Monday, September 12, 2016

School is Cool?


It has been almost a month since we decided to put M and S in public school. Shortly after they started their classes, I started mine: I am on campus five days a week this semester and I have field work to do. I knew it was going to be a difficult schedule and an uncomfortable transition, but assumed we just needed some time to adjust. Now, I'm not sure.

Laundry isn't getting done or folded. The playroom is rarely getting cleaned. Every time papa mentions some as yet unscheduled activity, I want to shoot it down because I immediately assume anything new is going to be the thing that makes my google calendar explode. On top of that stress, I'm having very mixed feelings about this public school business.

M is in first grade. She's doing fine. She's a little behind with her reading, but we knew that. I think sending her to school has renewed her motivation to pick up sight words and work through short books. Something about having her teacher backing us up, and sending home packets of stuff to work on has made her more serious. She's got someone new to impress, I guess.

Her teacher, a young man so tall and muscular that he would be intimidating if he weren't so darn friendly, is optimistic. He also uses a program called "class dojo" to keep in contact with parents, which I really appreciate. I have had to use the app to ask him for advice on getting the dry erase markers out of her clothes, and he is able to inform me if she is having a moody day.

S, on the other hand, is in fourth grade. She is struggling with more than just the academic part of public school. Her teacher says she's struggling with math and handwriting. The handwriting doesn't surprise me, but she's doing the math homework just fine, with almost no help... and choking on the quizzes in class. She made friends, but her friends are the target of playground bullying. She shares her classroom table with two boys who argue with each other constantly and have no interest in her, and a girl who doesn't speak much English. She doesn't want to go. She mopes every weekday morning, and her teacher describes her (on the phone with me) as "sad".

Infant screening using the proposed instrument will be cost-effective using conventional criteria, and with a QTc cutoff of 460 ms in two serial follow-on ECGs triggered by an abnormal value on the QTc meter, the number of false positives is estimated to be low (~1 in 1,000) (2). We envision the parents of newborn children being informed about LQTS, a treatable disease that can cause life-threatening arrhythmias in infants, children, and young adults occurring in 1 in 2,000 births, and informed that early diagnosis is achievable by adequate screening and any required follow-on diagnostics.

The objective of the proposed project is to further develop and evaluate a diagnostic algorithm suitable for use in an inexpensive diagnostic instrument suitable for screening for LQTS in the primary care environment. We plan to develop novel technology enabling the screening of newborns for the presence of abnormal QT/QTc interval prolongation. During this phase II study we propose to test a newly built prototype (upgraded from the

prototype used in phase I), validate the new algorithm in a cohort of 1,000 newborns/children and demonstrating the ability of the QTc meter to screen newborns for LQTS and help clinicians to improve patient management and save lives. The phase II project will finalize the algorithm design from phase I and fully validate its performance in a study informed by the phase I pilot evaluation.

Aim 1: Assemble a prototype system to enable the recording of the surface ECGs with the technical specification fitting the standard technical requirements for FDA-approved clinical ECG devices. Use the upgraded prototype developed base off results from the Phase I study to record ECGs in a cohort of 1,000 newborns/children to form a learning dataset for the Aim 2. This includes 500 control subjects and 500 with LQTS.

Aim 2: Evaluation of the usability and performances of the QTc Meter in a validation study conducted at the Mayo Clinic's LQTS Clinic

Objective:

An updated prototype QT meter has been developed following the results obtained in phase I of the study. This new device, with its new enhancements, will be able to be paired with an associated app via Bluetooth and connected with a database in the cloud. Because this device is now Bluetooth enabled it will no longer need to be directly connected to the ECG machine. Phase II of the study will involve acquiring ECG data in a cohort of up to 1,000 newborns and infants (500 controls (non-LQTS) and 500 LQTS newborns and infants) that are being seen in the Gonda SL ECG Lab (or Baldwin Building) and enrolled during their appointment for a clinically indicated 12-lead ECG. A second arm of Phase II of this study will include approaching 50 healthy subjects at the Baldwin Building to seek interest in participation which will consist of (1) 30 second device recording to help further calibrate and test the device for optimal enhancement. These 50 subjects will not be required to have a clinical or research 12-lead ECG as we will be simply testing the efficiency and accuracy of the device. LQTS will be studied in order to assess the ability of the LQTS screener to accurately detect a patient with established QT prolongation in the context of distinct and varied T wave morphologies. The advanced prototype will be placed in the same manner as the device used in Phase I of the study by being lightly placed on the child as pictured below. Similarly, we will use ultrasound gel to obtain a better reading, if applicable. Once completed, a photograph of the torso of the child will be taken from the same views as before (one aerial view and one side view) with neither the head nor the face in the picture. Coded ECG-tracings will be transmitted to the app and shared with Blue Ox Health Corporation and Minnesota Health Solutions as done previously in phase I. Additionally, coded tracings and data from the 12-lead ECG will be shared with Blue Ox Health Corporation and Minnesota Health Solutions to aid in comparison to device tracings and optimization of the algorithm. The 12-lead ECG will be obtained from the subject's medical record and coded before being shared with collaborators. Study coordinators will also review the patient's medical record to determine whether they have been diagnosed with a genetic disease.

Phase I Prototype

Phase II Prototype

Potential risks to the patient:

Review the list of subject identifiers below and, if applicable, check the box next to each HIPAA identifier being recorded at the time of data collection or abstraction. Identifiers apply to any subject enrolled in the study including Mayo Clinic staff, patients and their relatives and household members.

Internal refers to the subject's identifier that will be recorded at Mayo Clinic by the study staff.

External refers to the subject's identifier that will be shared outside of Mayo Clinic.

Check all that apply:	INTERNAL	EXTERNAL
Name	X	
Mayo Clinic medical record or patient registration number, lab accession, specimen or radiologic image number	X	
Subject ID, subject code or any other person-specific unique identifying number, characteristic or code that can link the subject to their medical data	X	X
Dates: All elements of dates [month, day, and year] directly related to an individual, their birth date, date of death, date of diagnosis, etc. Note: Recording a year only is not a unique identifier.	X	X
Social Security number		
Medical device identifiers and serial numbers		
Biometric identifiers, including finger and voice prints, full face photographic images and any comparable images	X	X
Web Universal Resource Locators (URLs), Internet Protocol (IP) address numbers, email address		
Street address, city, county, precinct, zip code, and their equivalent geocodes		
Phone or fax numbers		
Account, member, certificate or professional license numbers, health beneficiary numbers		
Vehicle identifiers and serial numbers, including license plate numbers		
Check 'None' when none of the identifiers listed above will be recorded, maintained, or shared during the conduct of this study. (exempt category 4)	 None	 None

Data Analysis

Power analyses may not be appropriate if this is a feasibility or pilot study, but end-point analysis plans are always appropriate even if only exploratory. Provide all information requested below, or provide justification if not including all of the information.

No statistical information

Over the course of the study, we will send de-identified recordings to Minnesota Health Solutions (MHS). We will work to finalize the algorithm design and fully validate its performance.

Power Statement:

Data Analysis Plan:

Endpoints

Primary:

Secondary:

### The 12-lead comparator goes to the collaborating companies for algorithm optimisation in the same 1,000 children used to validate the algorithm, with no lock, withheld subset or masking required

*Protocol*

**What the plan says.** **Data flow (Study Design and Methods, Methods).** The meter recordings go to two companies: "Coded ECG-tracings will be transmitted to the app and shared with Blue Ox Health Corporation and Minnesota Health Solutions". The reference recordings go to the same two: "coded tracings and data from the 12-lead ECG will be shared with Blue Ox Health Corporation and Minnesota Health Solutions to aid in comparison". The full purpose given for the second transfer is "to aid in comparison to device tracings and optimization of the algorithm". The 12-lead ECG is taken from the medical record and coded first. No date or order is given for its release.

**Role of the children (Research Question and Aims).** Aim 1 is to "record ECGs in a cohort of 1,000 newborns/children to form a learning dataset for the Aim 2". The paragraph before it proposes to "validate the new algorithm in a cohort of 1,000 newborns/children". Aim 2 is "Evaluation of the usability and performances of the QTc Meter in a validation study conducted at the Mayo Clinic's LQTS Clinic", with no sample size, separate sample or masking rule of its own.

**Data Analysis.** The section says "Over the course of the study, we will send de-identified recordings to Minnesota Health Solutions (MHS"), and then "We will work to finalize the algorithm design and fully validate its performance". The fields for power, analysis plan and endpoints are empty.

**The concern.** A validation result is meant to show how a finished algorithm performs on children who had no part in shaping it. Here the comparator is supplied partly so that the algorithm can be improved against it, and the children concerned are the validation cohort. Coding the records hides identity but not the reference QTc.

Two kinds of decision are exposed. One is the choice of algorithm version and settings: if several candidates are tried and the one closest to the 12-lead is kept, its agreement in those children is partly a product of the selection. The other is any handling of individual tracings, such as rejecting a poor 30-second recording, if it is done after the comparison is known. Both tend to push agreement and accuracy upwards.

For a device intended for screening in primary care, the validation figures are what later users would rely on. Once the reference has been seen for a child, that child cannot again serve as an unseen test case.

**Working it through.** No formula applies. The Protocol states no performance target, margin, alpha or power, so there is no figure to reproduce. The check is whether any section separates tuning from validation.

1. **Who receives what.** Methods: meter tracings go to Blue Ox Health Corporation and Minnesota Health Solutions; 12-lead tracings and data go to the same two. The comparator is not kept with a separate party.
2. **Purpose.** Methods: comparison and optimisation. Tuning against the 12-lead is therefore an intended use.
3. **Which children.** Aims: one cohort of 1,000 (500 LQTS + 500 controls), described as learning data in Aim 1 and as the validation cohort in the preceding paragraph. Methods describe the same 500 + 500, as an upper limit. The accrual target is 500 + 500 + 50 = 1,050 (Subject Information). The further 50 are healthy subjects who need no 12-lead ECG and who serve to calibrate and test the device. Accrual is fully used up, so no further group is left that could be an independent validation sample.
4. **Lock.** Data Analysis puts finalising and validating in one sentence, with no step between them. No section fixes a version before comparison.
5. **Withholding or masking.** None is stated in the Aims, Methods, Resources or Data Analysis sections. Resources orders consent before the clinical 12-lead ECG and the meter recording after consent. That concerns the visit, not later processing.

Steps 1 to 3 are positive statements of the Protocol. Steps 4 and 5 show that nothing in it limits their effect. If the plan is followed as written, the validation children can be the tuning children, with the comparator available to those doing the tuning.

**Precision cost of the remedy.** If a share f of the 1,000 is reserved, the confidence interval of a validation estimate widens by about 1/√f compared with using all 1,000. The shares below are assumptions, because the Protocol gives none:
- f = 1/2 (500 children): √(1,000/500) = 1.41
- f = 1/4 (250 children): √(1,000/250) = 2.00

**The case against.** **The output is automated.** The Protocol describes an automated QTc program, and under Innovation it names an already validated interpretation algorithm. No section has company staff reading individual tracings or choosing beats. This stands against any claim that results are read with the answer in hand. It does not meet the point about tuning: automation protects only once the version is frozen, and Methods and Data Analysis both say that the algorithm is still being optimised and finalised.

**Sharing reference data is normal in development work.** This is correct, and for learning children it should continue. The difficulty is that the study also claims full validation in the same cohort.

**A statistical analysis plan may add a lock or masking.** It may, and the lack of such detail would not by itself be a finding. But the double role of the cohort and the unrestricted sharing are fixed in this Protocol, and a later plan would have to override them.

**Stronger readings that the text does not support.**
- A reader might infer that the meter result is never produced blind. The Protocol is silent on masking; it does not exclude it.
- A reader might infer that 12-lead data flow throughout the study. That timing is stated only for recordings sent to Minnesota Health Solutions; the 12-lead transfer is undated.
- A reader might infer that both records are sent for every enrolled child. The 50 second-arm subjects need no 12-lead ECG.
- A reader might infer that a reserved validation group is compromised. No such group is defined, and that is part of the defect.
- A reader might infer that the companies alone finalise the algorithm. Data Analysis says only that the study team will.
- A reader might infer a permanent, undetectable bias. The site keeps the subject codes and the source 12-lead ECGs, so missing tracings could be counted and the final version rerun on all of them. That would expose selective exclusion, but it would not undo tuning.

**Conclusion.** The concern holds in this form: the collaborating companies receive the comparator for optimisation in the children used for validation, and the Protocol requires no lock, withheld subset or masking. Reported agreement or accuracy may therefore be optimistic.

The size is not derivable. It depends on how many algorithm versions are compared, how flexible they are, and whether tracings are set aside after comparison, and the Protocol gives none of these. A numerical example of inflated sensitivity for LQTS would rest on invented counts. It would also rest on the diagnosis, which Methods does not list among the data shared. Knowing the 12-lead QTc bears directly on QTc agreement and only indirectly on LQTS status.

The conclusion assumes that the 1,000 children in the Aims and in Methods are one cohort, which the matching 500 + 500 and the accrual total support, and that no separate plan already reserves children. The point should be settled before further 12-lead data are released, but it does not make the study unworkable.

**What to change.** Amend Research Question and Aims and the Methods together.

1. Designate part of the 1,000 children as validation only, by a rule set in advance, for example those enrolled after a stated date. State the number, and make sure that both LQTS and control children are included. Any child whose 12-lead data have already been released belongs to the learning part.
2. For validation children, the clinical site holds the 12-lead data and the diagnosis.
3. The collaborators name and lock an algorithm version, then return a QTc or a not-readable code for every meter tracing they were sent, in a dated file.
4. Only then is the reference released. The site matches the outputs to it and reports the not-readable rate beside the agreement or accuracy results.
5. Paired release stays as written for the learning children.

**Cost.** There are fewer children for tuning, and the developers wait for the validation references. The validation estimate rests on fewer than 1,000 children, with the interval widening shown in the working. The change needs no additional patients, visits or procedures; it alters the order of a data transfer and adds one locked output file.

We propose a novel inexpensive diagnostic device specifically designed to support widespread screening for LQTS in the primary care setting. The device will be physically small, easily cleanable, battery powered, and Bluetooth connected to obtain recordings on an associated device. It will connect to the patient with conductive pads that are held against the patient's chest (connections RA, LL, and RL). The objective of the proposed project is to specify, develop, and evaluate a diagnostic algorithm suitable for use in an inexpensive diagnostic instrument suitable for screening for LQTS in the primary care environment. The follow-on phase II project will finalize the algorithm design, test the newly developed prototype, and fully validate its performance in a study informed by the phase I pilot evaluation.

I have talked to S's teacher only once. I have never seen her. I knew about the playground bullying several days before I was able to tell her teacher... who apparently didn't know. I could have guessed that S was sad in class, but I didn't know until the end of last week, when she finally called.

S says she feels like her teacher cares about her. So, now that she knows about the playground situation, and I know about the all-day sadness, it's time to see if things improve. The teacher wants to try moving S to a different table and says the school takes bullying "very seriously". But I'm skeptical about bullying policies. I'm not sure that any amount of "seriously" is going to fix the problem. Still, we intend to give this a few more weeks to work itself out before we deploy the parachute... and we're not quite sure what that is going to be just yet.


Monday, August 15, 2016

A Tough Decision


Some of you might have caught wind of the rumor that some of my kids are about to start school. I'm sure that's confusing, or disappointing, or exciting, or something, for you to hear. Most of the people who know me these days seem to think of me as a homeschooling, full-time student mom with some kind of mystical unicorn abilities that keep me from exploding. Let me address that rumor: I will still be homeschooling, just fewer of my kids for now. Also, I'm pretty sure I do have some kind of mystical unicorn powers and if I exploded, there'd be glitter everywhere.

Today, I'm going to the local elementary school to finish the paperwork that will allow two of my daughters to attend school. This has been an incredibly difficult decision. I'm not sure if it's the right decision, so I won't bother trying to defend it. But let me explain it.

I've been pretty overwhelmed lately. C still has persistent potty problems, and my multi-tasking is not strong enough to give her enough attention while also trying to teach S math, and M reading, and chase a three-year-old who constantly wants me to play "ring the gack" with him (thanks, Dr. Seuss). In part it is my college education getting in the way. But, also, I'm hoping that a formal school environment will help encourage M to read and S to learn math because they are falling behind in those areas at home.

So, S and M are about to be off to public school. I cried about it. I've lost a lot of sleep. I've wanted to give up and just keep them home because of how frustrating the enrollment process has been... because, let's be honest, no one is excited to go through a long, difficult negotiation just to achieve something they're not even sure they want. It's nearly impossible to stay motivated.

Reminding myself why I started homeschooling seems to help.